Menu
Search

The Blue Zone diet: how to eat like you live in a Blue Zone without leaving Toronto

Inhabitants of the world's Blue Zones often live to 100, which is largely down to healthy diet and lifestyle. Here's how to switch up your eating habits at home.

Blue Zone diet | a handful of grains

Scrutinizing lockdown's 37th pepperoni pizza, I begin to wonder if I should switch up my regular order. Sure, the cheese is delightfully molten and the tiny pep cups are as crisp, glistening and abundant as in my dreams, but none of this, I realize, is technically good for me.

It's been more than a year since life took a dramatic turn, and most of us have been diligently fueling our stay-at-home lifestyle with comfort food. But as spring appears, it may be a good idea to clean up the way we eat.

For guidance when it comes to better eating, some of the best places to look are the world's Blue Zones.

Dotted around the world, in Ikaria, Greece; Okinawa, Japan; Sardinia, Italy; the Nicoya Peninsula, Costa Rica; and Loma Linda, California, these spots have attracted attention due to the longevity of their inhabitants who frequently live to reach centenarian status.

In these areas, rates of chronic disease are low, and health and happiness tend to be high.

So what do these geographically different zones all have in common? Among other things (like community involvement and exercise), residents of these spots have a fresh, local, plant-based approach to eating that's been directly linked to the impressive way they age.

Diets in the world's Blue Zones are loaded with legumes, fermented and wholegrain foods, and are light on meat and fish.

Blue Zone inhabitants don't overindulge in sugary or processed foods and tend to drink alcohol in moderation.

Diet isn't everything, but there are plenty of lessons to be learned from how the world's oldest citizens nourish their days, and here are a few ideas for getting started...

Power plants

Though you won't find people in Costa Rica's Nicoya Peninsula feasting on tofu and sweet potatoes as they do in Okinawa, what ties these, and other Blue Zone diets together is that they're all 95 per cent plant-based.

Forgoing meat has never been easier in Toronto, where a proliferation of vegan and vegetarian restaurants offer plant-based renditions of every dish imaginable.

"I can guarantee that once you try Planta you'll be back for more," says chef David Lee of his plant-based restaurants.

Opened in 2016, the vegan brand, created to promote plant-based dining, sustainability and seasonality, has now grown to include seven restaurants in the U.S. and Canada, from a burger bar to an Asian spot, with more coming this year.

"I find that meat-eaters are so surprised with the food at Planta, especially the burger," says Lee, who has managed to craft diverse menus that appeal to vegetarians, vegans and carnivores alike.

"I think that one day or two days out of the week to give your body a rest from all these high-fat animal proteins, it's such a great thing to do."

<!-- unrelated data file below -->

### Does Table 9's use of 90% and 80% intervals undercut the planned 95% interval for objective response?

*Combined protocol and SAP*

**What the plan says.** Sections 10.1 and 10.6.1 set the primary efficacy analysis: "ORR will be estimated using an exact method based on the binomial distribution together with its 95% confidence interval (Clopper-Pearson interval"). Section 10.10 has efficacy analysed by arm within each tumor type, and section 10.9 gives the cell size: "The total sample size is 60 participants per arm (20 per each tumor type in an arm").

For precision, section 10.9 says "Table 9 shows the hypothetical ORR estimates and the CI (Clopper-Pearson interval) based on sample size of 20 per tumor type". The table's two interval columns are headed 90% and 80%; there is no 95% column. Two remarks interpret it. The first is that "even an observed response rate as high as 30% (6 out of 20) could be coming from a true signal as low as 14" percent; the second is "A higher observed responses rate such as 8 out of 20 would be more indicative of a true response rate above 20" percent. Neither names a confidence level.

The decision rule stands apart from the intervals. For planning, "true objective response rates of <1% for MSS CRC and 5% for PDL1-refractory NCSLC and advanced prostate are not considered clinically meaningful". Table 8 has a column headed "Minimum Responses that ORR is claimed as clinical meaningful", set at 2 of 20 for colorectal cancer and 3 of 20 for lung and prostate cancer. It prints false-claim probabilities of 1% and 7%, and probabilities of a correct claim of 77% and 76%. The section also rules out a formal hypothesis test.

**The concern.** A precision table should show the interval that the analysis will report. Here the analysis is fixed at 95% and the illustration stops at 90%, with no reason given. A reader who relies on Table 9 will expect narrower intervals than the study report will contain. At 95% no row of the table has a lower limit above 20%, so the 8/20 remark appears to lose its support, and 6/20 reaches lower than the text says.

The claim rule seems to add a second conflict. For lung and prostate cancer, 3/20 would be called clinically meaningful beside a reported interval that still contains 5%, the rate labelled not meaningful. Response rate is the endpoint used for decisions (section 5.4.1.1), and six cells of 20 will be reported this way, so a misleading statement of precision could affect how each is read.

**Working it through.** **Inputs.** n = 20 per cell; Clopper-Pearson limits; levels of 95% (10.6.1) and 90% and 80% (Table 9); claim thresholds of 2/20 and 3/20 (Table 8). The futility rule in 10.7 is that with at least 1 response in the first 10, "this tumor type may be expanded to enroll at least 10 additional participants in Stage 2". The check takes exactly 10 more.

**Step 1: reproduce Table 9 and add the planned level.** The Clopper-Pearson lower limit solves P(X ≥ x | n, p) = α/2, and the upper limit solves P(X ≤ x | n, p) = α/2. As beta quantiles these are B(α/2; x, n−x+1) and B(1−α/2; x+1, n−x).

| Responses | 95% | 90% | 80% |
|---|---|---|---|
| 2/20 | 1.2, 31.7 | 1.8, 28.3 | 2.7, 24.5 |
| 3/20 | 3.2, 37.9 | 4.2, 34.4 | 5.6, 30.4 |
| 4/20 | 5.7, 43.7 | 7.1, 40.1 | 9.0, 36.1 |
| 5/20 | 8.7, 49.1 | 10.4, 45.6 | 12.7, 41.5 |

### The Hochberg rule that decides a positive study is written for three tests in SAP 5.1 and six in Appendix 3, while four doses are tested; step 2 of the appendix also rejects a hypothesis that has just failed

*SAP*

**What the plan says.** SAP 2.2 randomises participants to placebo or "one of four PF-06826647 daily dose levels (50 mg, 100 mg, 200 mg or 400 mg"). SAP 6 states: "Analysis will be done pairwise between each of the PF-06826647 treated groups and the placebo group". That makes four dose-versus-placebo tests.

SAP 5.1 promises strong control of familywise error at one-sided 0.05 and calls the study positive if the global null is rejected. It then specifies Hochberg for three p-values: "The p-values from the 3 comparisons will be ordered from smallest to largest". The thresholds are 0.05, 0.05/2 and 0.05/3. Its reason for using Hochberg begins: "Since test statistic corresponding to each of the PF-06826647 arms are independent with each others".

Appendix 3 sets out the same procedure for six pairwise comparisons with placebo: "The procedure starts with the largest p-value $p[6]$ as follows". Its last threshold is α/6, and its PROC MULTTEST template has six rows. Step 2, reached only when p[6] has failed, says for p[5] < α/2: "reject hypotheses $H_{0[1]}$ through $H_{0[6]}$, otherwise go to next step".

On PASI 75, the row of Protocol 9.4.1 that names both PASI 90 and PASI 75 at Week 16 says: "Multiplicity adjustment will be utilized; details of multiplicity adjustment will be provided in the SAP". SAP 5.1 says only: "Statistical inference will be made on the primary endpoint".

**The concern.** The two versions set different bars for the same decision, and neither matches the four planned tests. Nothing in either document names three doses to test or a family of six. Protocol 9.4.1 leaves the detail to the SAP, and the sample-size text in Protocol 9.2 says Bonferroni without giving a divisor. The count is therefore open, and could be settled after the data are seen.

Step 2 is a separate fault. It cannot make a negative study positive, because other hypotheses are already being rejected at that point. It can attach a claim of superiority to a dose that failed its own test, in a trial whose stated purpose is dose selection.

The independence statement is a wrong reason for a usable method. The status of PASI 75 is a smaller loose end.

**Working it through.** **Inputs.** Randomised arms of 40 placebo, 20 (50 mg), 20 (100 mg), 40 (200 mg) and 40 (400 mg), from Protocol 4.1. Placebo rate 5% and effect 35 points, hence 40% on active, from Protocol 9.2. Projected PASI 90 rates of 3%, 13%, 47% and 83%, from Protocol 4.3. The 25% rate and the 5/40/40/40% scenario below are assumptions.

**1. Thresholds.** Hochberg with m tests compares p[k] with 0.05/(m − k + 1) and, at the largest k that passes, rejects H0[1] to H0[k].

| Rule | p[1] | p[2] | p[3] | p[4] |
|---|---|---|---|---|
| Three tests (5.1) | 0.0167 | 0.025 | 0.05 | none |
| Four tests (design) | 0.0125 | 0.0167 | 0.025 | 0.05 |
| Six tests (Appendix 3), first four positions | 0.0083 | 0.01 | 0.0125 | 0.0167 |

Much like Blue Zone diets, the vegetarian menu at Shook emphasizes legumes and inventive preparations of a wealth of local crops.

Here, diners feast on "little mezze plates, dips, little fried things and bowls of marinated bits," says Ben Heaton, corporate executive chef of Iconink Hospitality and Scale Hospitality, the company that manages Shook.

Lighter and easier to digest than a meat-heavy spread, Shook's food is also exuberantly varied. "A lot of people are unaware of how explosive Middle Eastern food can be," says Heaton enthusiastically.

View on Instagram

"It's nice to be able to eat lots of food that's light, acidic, poppy, fresh, full of spices, and leaves you feeling satiated and good."

Ordering in is one thing, but manipulating the plant kingdom into a delectable meal in your own kitchen is another beast altogether.

It takes some know-how. The type of reverence toward vegetables exhibited by vegan chef Matthew Ravenscroft, a man who professes plants to be his religion, also doesn't hurt.

Speaking to Ravenscroft, head chef at Rosalinda and the man behind the Dirty Raven website, you cringe inwardly when remembering atrocities committed to vegetables past.

"Try to look at a vegetable as enough," says Ravenscroft. "Treat vegetables the way you treat meat. Look at vegetables as a potential labour of love and you'll get better results."

There are nuances and flavours when you care more about vegetables

Anyone craving vegan enlightenment need only order one of Ravenscroft's Friday Night Delight meals, available through his website, to see how a pro gives produce the star treatment.

The menu might include inspired dishes such as maple-miso cauliflower with roasted eggplant and charred onions, brightened with blood orange and the juicy, crimson pop of pomegranate seeds.

"There are all these nuances and flavours when you care a little bit more about vegetables," he continues.

Ravenscroft, who offers vegan classes and recipes through his website, recommends investing in a weekly produce box, such as the ones offered through FoodShare, 100km Foods and Alma + Gil Produce.

"It encourages you to be creative and to think outside of the box," he says. "Now you have to eat it. You have to cook it. Forcing your own hand in that is pretty rewarding."

Beyond the classes offered through The Dirty Raven, Toronto is home to many online courses that can help budding cooks incorporate new ideas into their cooking.

George Brown College's Centre for Hospitality and Culinary Arts is a top spot for online classes covering an impressive range of subjects.

"Part of our job as educators," says Stephanie Bourgeois, Continuing Education Coordinator for GBC's Centre for Hospitality and Culinary Arts, "is to make sure that people are able to learn how things are made, learn about the different ingredients and learn about different cultures by actually getting their hands dirty and getting stuck into the food."

Quality Street

Ikarians excel at getting their hands dirty in the name of sustenance. When a meal calls for meat, it's most likely to be sourced from a nearby field, where it can be found in its animal form grazing on grass, foliage and scraps from the kitchen.

Floating in the Aegean Sea, this isolated Greek isle has retained many characteristics that hark back to another time.

Blue Zone diet: Ikaria, Greece

Here, residents make their own wine and grow much of their own food. They take naps and, even at 90, think nothing of walking miles over craggy terrain to visit family and friends.